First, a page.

Marine Commandant Gen. David Berger observed recently that logistics has gotten less public attention than other aspects of Marine Corps modernization, because, well, it’s simply less exciting.

“What’s not so cool to talk about: logistics,” he said March 14 at the National Press Club. “But if you were trying to counter the United States right now militarily, I think you would go after our logistics. We’re not overconfident, but, frankly, since World War II, no one has challenged our logistics.”

But that lack of challenge is no longer the case. A technologically sophisticated adversary like China could put pressure on the force’s logistics system, Marine officials say.

With that in mind, the Marine Corps in February announced through the release of the Installations and Logistics 2030 report that it was making far-reaching changes to how it approaches logistics. Now, the Corps is setting some of those changes into official doctrine.

The service on Tuesday published Marine Corps Doctrinal Publication 4, an updated version of logistics doctrine from 1997. The new doctrine rehashes some of the concepts from Installations and Logistics 2030, but it is focused less on concrete plans and more on the philosophy of logistics.

“This publication is intended for all Marines. … It is designed to be read from cover to cover, and to be immediately applicable,” proclaims Berger’s preface to the more-than-130-page document (not including footnotes).

In a future conflict, logistics would likely be contested. A single precision strike could now take out a supply ship or a factory, so Marines will increasingly have to get their supplies through diverse networks, according to the doctrine — “supply webs” rather than supply chains.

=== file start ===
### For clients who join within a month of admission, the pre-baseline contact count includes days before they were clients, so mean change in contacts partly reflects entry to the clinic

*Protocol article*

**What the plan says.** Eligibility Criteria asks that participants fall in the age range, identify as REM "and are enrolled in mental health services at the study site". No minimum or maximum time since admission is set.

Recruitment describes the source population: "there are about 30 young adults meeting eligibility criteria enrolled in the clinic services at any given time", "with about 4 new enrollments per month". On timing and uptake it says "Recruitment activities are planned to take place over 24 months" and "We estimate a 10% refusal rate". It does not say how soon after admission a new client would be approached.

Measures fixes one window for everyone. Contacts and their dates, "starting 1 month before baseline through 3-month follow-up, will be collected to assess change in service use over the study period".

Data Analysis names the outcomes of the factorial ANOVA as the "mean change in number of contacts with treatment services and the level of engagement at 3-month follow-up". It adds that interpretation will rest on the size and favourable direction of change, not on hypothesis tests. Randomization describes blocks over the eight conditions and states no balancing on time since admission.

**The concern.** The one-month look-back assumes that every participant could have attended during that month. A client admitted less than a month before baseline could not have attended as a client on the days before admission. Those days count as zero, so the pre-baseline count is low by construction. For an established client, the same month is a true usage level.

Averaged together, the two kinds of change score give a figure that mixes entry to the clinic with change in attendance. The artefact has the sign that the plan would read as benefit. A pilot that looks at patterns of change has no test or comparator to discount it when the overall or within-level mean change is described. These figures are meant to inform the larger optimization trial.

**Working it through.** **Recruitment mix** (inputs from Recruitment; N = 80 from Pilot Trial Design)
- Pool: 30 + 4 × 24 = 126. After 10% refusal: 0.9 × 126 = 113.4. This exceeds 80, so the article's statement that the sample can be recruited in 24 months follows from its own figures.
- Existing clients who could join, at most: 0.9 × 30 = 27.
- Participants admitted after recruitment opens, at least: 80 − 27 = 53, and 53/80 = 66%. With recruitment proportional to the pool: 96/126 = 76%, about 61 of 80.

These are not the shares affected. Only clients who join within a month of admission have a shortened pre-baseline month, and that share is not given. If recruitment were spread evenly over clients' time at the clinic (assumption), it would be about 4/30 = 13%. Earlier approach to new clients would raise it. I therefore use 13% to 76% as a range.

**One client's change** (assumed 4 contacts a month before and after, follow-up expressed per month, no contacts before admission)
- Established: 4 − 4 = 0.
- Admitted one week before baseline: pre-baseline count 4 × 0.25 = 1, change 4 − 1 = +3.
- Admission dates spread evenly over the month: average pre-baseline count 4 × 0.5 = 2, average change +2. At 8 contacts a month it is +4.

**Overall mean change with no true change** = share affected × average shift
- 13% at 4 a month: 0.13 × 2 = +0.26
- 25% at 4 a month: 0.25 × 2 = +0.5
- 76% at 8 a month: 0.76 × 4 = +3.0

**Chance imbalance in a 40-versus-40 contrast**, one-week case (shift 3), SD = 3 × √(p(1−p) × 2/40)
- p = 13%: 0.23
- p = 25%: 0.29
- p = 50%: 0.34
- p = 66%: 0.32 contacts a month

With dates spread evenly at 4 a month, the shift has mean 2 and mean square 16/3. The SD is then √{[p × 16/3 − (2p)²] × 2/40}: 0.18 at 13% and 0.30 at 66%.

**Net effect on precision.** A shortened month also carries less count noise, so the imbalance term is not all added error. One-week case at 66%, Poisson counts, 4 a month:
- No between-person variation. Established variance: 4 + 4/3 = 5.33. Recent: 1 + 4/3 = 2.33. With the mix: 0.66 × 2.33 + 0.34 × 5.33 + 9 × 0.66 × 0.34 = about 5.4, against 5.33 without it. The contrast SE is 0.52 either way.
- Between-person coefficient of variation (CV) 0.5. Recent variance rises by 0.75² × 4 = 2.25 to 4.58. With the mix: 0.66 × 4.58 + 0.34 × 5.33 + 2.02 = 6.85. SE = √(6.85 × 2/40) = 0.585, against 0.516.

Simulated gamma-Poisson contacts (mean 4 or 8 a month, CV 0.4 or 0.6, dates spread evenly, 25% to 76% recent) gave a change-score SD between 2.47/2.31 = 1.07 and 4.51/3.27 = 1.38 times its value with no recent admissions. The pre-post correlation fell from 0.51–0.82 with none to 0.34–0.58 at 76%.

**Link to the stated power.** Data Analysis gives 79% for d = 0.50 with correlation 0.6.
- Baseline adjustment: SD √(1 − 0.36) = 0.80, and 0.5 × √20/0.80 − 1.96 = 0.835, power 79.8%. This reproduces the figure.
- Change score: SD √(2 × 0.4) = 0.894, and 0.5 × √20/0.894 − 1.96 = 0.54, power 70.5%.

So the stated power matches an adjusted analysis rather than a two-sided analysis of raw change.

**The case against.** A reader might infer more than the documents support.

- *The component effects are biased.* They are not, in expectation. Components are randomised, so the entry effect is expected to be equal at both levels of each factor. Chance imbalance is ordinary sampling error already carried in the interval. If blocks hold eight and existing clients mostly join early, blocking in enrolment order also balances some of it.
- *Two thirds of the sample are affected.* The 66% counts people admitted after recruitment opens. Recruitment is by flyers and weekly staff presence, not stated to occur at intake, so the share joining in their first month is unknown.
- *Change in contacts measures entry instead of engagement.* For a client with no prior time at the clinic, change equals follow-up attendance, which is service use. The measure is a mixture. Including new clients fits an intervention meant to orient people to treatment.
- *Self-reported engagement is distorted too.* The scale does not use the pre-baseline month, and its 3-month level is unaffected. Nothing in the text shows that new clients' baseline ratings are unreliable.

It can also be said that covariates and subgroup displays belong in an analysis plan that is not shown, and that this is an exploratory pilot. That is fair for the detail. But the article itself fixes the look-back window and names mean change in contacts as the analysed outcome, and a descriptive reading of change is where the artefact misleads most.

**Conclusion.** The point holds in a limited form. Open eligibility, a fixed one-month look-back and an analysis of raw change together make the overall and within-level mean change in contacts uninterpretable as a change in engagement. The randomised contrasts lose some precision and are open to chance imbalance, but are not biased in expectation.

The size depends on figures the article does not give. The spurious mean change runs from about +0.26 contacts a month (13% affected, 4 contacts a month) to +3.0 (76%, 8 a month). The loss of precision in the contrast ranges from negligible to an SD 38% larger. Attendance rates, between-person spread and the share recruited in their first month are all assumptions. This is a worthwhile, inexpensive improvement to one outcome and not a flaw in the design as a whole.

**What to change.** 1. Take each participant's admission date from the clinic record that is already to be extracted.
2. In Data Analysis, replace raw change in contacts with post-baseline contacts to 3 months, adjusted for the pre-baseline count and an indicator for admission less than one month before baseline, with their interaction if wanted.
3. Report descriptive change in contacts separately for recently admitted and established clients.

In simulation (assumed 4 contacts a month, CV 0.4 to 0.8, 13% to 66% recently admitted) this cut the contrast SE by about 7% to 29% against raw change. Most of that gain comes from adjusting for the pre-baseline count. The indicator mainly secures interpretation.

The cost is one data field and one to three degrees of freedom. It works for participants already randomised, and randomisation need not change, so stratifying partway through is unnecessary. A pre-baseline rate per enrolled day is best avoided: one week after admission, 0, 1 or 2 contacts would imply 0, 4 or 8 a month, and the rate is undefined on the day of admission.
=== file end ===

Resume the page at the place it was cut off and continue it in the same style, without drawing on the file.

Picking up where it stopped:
Another complication: The Marine Corps’ broader force reorganization calls for small groups of Marines to be dispersed in challenged areas, both at sea and close to shore. Supplying and sustaining those Marines could get tricky.

Some things haven’t changed since then-Commandant Gen. Charles Krulak signed the 1997 doctrine.

The Marine Corps still conceives of logistics as both an art and a science. It’s still important, according to the new doctrine, for logisticians to get good training and develop attention to detail.

Not in the 1997 document, however, is the update’s emphasis on “human-machine teams.”

“Emerging technology such as unmanned platforms, artificial intelligence, machine learning, additive manufacturing, and wireless and other advanced connectivity have the potential to increase the speed and tempo of war,” the new doctrine reads.

Logisticians should use technology to help assess troops’ demand for new supplies, it says. But it also indicates the service should work to reduce demand in the first place: by forward-positioning more supplies, partnering with host nations and sister services, and making Marines more self-sufficient.

Self-sufficiency, in some cases, could mean hunting or foraging.

“How do you skin a goat or a cow that perhaps you may have purchased off of the local environment, and then turn that into food that is edible for your own troops?” said Col. Aaron Angell, executive assistant to the deputy commandant for installations and logistics, on a call with reporters.

But the new doctrine isn’t just about methods and technology.

It’s also about making sure that logistics personnel are properly trained and retained in jobs they are good at. That extends beyond logistics personnel — it’s a goal of the Corps’ overarching “talent management” initiative.

“We’re trying to develop Marines who are critically thinking through as many options as they can and then giving them the ability to decide which option is most appropriate for them in that particular operational scenario,” Angell said.

Irene Loewenson is a staff reporter for Marine Corps Times. She joined Military Times as an editorial fellow in August 2022. She is a graduate of Williams College, where she was the editor-in-chief of the student newspaper.

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